Among the Zuni people, a poultice of the chewed root was applied to increase the strength of newborns and infants. The wood was also used as a favorite and ceremonial firewood, and the shredded, fibrous bark was specifically used as tinder to ignite the fire sticks used for the New Year fire.

Disclaimer : The information presented herein is intended for educational purposes only. Individual results may vary, and before using any supplement, it is always advisable to consult with your own health care provider.

Resources:
https://en.wikipedia.org/wiki/Juniperus_monosperma
https://pfaf.org/USER/Plant.aspx?LatinName=Juniperus+monosperma
https://www.conifers.org/cu/Juniperus_scopulorum.php

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Herbs & Plants

Juncus effusus

Botanical Name: Juncus effusus
Family: Juncaceae
Kingdom: Plantae
Order: Poales
Genus: Juncus
Species: J. effusus

Synonyms: J. communis effusus.

Common Names: Common rush, Soft Rush, Lamp rush, Pacific rush

Habitat: Juncus effusus is native to the northern temperate zone, including Britain, east and south Africa, Australasia. It grows on the wet pastures, bogs, damp woods etc, usually on acid soils.

Description:
Juncus effusus is perennial plant.It grows in large clumps about 1.5 metres (4 ft 11 in) tall at the water’s edge along streams and ditches, but can be invasive anywhere with moist soil. It is commonly found growing in humus-rich areas like marshes, ditches, fens, and beaver dams.

The stems are smooth cylinders with light pith filling. The yellowish inflorescence appears to emerge from one side of the stem about 20 centimetres (8 in) from the top. In fact the stem ends there; the top part is the bract, that continues with only a slight colour-band marking it from the stem. The lower leaves are reduced to a brown sheath at the bottom of the stem.

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Cultivation: Easily grown in a moist soil, bog garden or shallow water. Prefers a heavy soil in sun or light shade.

Propagation:
Seed – surface sow in pots in a cold frame in early spring and keep the compost moist. When they are large enough to handle, prick the seedlings out into individual pots and plant them out in the summer if they have grown sufficiently, otherwise in late spring of the following year. Division in spring. Very easy, larger clumps can be replanted direct into their permanent positions, though it is best to pot up smaller clumps and grow them on in a cold frame until they are rooting well. Plant them out in the spring.

Edible Uses: Young shoots are eaten raw. Some caution is advised, see the notes above on toxicity. Juncus effusus is listed as one of the seven ingredients of Hui sup tea.

Medicinal Usaes:
The pith of the stem is antiphlogistic, depurative, discutient, diuretic, febrifuge, lenitive, lithontripic, pectoral and sedative. It is used in the treatment of sore throats, jaundice, oedema, acute urinary tract infection and morbid crying of babies.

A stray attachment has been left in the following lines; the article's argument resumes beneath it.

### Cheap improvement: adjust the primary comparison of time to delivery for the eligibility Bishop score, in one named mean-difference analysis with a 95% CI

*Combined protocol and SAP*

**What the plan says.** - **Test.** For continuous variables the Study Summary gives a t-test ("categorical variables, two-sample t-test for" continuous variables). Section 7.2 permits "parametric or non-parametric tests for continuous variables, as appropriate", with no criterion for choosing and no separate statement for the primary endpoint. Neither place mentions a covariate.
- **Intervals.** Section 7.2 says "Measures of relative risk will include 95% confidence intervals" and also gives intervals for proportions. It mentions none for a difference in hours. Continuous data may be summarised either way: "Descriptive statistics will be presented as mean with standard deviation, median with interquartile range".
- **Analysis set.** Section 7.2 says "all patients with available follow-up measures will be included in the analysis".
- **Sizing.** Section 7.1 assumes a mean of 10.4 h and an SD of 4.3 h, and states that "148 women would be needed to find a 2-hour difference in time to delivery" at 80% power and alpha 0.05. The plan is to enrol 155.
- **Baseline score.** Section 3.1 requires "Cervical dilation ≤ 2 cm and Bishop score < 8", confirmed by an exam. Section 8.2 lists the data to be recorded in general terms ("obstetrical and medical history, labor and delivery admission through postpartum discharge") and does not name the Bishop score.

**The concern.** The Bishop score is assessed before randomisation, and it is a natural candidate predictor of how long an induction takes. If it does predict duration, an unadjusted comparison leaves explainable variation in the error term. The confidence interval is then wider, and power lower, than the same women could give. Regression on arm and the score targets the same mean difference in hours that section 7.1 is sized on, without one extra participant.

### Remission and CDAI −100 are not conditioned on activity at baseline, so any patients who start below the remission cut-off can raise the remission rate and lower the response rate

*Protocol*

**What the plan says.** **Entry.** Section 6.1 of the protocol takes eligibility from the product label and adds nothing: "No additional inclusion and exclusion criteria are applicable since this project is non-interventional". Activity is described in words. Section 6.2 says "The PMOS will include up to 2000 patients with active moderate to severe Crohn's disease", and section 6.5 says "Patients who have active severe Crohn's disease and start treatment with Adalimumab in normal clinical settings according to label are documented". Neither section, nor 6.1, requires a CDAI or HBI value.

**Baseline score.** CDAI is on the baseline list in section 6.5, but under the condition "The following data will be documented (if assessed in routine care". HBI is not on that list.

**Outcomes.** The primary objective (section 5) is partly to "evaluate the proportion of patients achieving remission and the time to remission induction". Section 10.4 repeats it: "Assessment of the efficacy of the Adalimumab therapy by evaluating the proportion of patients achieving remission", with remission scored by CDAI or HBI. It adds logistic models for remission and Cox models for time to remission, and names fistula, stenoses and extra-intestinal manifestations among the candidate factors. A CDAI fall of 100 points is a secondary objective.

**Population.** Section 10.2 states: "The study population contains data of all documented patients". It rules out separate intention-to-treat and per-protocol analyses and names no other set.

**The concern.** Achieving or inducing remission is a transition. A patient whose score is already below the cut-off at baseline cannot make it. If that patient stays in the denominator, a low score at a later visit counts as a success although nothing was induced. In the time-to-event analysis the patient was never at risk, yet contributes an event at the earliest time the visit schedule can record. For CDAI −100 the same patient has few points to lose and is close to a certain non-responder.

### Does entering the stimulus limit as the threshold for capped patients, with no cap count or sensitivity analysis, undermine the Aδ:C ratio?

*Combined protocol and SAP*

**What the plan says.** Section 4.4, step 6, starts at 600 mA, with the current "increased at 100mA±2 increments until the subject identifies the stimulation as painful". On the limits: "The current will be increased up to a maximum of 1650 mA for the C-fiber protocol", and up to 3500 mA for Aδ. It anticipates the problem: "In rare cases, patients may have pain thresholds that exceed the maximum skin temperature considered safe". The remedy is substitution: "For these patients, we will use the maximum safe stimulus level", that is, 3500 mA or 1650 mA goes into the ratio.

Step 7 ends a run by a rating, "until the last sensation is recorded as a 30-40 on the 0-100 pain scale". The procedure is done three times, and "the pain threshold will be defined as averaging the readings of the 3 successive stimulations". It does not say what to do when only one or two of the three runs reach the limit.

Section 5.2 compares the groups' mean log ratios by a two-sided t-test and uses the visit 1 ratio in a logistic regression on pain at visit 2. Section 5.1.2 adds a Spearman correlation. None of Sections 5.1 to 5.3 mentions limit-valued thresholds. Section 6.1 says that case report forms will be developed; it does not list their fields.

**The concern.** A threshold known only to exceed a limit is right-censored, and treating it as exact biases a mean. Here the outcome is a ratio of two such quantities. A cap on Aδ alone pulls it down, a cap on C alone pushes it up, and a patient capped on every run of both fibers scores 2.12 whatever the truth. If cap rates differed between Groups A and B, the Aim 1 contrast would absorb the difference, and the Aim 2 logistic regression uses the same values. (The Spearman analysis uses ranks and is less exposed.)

Other Uses:
Stems are used in basket making, thatching, weaving mats etc. The stems can also be dried then twisted or braided into ropes for tying or binding. Stems can be peeled (except for a small spine which is left to keep them upright) and soaked in oil then used as a candle. A fibre obtained from the stems is used for making paper. The stems are harvested in late summer or autumn, they are split and cut into usable pieces and then soaked for 24 hours in clear water. They are then cooked for 2 hours with lye and beaten in a blender. The fibres make an off-white paper. When mixed with mulberry fibres they can be used for making stencil paper. The whole plant was formerly used as a strewing herb. In Japan, this rush is grown to be woven into the covering of tatami mats. In Iran and Afghanistan too it is used to weave light cheap mats. It is called halfa. In Europe, this rush was once used to make rushlights (by soaking the pith in grease), a cheap alternative to candles.

The species provides wildfowl, wader feeding, and nesting habitats, and also habitats for small mammals. The rootstalks are eaten by muskrats, and birds take shelter amongst the plant’s stems. A number of invertebrates feed on soft rush, including the rufous minor moth.

Known Hazards: Possibly toxic to mammals.

Disclaimer : The information presented herein is intended for educational purposes only. Individual results may vary, and before using any supplement, it is always advisable to consult with your own health care provider.

Resources:
https://en.wikipedia.org/wiki/Juncus_effusus
https://pfaf.org/user/plant.aspx?LatinName=Juncus+effusus

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Herbs & Plants

Irvingia gabonensis

Botanical Name: Irvingia gabonensis
Family: Irvingiaceae
Kingdom: Plantae
Order: Malpighiales
Genus: Irvingia
Species: I. gabonensis

Synonyms:
*Irvingia barteri Hook.f.
*Irvingia caerulea Tiegh.
*Irvingia duparquetii Tiegh.
*Irvingia erecta Tiegh.
*Irvingia fusca Tiegh.
*Irvingia griffonii Tiegh.
*Irvingia hookeriana Tiegh.
*Irvingia laeta Tiegh.
*Irvingia pauciflora Tiegh.
*Irvingia platycarpa Tiegh.
*Irvingia tenuifolia Hook.f.
*Irvingia velutina Tiegh.

Common Names: Wild mango, African mango, Bush mango, Dika, Odika, Modika, Oro, Andok or Ogbono.